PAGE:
The world literature on providing instruction for various disciplines without resorting to live animals is abundant. An attempt has been made to list only a few potentially key examples. They may not have direct applicability, but might still be of interest to those wishing to learn more about the subject. The list is arranged alphabetically. In most cases, the title of the publication is descriptive; if not, a short description is provided. If you are aware of other articles you believe to be important to include here, please send the citation(s) to HEVM for consideration.
The titles are linked either to a publicly available copy of the document or to a digital object identifier. In the latter case, information is provided about how to obtain a copy from other sources or from HEVM if to be used only for educational purposes.
- Bachinski, Róber; Alves, Gutemberg; de Almeida Souza, Mariângela Freitas; Bones, Vanessa Carli; de Cassia Maria Garcia, Rita; Gebara, Rosangela; Ruiz, Valeska Regina Reque; da Silva Alonso, Luciano; Tréz, Thales; Oliveira, Simone Tostes; Rocha, Alexandro Aluisio; Paixão, Rita Leal; Klein, Roseli Pizzigatti; Gasparetto, Débora; Jukes, Nick and Matera, Júlia Maria. 2017. “On the journey toward humane education in Brazil: First request for a total ban of harmful animal use in professional and higher education.” Alternatives to Laboratory Animals 45(5):287-293.
- Describes effort to eliminate harmful use of animals in Brazil’s higher education institutions, including veterinary medical schools.
- Deguchi, Bernardo G.F.; Molento, Carla F.M. and de Souza, Carlos E.P. 2012. “The perception of students on the use of animals in higher education at the Federal University of Paraná, Southern Brazil.” Alternatives to Laboratory Animals 40(2):83-90.
- Elzaabalawy, Sofia I.; Abdelbaki, Mohamed A.; Abdelhakim, Angham I.; Alamir, Walaa M.; Elsayed, Mohammed O.; Erian, Mark M.; Hameda, Ahmed M.; Jukes, Nick; Mahdi, Hany M.; Roshdy, Mina A. and Shaheen, Mai A. 2011. “Alternatives outreach and a new student movement for humane veterinary education and practice in Egypt.” Altex Proceedings 1/12:387-393.
- Hart, Lynette A.; Wood, Mary W. and Weng, Hsin-Yi. 2005. “Mainstreaming alternatives in veterinary medical education: Resource development and curricular reform.” Journal of Veterinary Medical Education 32(4):473-480.
- Jukes, Nick and Martinsen, Siri. 2006. “Ethical and effective acquisition of knowledge and skills in veterinary education and training.” Alternatives to Animal Testing and Experimentation 12(1):7-24.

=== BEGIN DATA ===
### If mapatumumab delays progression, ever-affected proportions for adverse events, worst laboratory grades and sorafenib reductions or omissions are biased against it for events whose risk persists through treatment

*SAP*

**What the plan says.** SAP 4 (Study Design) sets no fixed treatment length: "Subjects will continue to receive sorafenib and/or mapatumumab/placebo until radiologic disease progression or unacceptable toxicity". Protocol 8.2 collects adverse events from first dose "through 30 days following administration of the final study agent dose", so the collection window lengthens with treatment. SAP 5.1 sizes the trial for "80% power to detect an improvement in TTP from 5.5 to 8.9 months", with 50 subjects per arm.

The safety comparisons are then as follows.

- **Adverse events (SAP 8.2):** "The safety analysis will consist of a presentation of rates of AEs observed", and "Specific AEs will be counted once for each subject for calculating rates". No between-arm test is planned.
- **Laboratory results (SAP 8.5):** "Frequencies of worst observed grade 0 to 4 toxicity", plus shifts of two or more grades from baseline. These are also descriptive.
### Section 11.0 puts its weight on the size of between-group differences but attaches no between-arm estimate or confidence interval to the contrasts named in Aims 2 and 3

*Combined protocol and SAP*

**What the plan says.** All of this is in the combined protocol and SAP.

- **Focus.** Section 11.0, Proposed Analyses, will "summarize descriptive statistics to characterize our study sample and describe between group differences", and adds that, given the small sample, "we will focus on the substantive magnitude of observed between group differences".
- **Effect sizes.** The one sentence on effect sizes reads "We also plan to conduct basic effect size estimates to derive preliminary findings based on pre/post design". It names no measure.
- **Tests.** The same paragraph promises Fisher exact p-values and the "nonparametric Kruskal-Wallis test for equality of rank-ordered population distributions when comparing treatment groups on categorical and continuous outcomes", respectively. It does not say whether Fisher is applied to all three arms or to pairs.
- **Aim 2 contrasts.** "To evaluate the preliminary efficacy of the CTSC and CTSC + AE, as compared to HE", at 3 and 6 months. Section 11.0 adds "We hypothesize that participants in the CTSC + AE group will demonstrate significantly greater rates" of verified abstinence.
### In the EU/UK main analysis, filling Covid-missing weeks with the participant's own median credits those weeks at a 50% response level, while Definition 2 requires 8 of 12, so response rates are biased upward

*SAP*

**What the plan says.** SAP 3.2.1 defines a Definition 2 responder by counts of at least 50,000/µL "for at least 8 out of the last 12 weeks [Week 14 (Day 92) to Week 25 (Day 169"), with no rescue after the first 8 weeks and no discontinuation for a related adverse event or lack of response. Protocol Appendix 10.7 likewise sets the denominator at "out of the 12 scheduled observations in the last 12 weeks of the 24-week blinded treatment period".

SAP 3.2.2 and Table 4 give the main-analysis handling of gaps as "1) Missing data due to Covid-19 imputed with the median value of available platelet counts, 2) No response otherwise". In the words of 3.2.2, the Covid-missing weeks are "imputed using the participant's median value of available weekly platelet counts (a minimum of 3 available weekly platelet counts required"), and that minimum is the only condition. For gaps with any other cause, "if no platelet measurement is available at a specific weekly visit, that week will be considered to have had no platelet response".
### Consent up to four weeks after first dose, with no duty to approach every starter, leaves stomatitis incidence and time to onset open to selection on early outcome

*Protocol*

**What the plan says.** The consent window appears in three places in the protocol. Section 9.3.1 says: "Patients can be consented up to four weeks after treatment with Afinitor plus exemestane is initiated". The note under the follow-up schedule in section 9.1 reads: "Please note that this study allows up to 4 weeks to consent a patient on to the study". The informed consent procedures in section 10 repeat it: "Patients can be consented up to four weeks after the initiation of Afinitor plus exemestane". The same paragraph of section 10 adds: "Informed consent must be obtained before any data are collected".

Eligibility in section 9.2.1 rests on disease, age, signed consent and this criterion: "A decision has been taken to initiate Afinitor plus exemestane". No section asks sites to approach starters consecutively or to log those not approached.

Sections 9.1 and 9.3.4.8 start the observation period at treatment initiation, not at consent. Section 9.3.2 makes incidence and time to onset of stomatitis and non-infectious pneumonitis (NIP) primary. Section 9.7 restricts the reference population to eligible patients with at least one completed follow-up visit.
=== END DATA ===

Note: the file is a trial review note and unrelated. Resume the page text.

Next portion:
- Kneebone, Roger and Baillie, Sarah. 2008. “Contextualized simulation and procedural skills: A view from medical education.” Journal of Veterinary Medical Education 35(4):595-598.
Patient-focused simulation (the combination of a simulated patient with an inanimate simulator or item of medical equipment) allows clinical procedures to be practiced and assessed within realistic scenarios that recreate clinical challenges by placing a real person at the center of the encounter.
- Knight, Andrew. 2008. “Humane teaching methods prove efficacious within veterinary and other biomedical education.” Alternatives to Animal Testing and Experimentation 14:213-220.
- Lee, Gwi Hyang; Choe, Byung In; Kim, Jin Suk; Hart, Lynette A. and Han, Jin Soo. 2010. “The current status of animal use and alternatives in Korean veterinary medical schools.” Alternatives to Laboratory Animals 38(3):221-230.
- Martinsen, Siri and Jukes, Nick. 2005. “Towards a humane veterinary education.” Journal of Veterinary Medical Education 32(4):454-460.
- Martinsen, Siri and Smith, Adrian. 2005. “Norwegian veterinary training based on animal alternatives.” ALTEX 22(1/05):27.
- Describes one student’s determination and steps taken to get as humane an education as possible at the Norwegian School of Veterinary Science.
- Patronek, Gary J. and Rauch, Annette. 2007. “Systematic review of comparative studies examining alternatives to the harmful use of animals in biomedical education.” Journal of the American Veterinary Medical Association 230(1):37-43.
- Ruiz, Liliana. 2011. “Alternatives to animal testing in veterinary education in Mexico.” Altex Proceedings 1/12:415-417.
- Shivley, Chelsey B.; Garry, Franklyn B.; Kogan, Lori R. and Grandin, Temple. 2016. “Survey of animal welfare, animal behavior, and animal ethics courses in the curricula of AVMA Council on Education-accredited veterinary colleges and schools.” Journal of the American Veterinary Medical Association 248(10):1165-1170.
Results suggested that AVMA COE-accredited institutions need to provide more formal education on animal welfare, behavior, and ethics so veterinarians can be advocates for animals and assist with behavioral challenges.
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- Tiplady, Catherine. 2012-10-01. “Animal use in veterinary education — The need for a fourth R: Respect.” Alternatives to Laboratory Animals 40(5):P5-P6.
- Valliyate, M.; Robinson, N.G. and Goodman, J.R. 2012. “Current concepts in simulation and other alternatives for veterinary education: a review.” Veterinární Medicína 57(7):325-337.
- Wood, Mary W.; Hart, Lynette A. and Weng, Hsin-Yi. 2005. “Effective bibliographic searching for animal alternatives in veterinary medical education: The UC Davis Web site.” Journal of Veterinary Medical Education 32(4):468-472.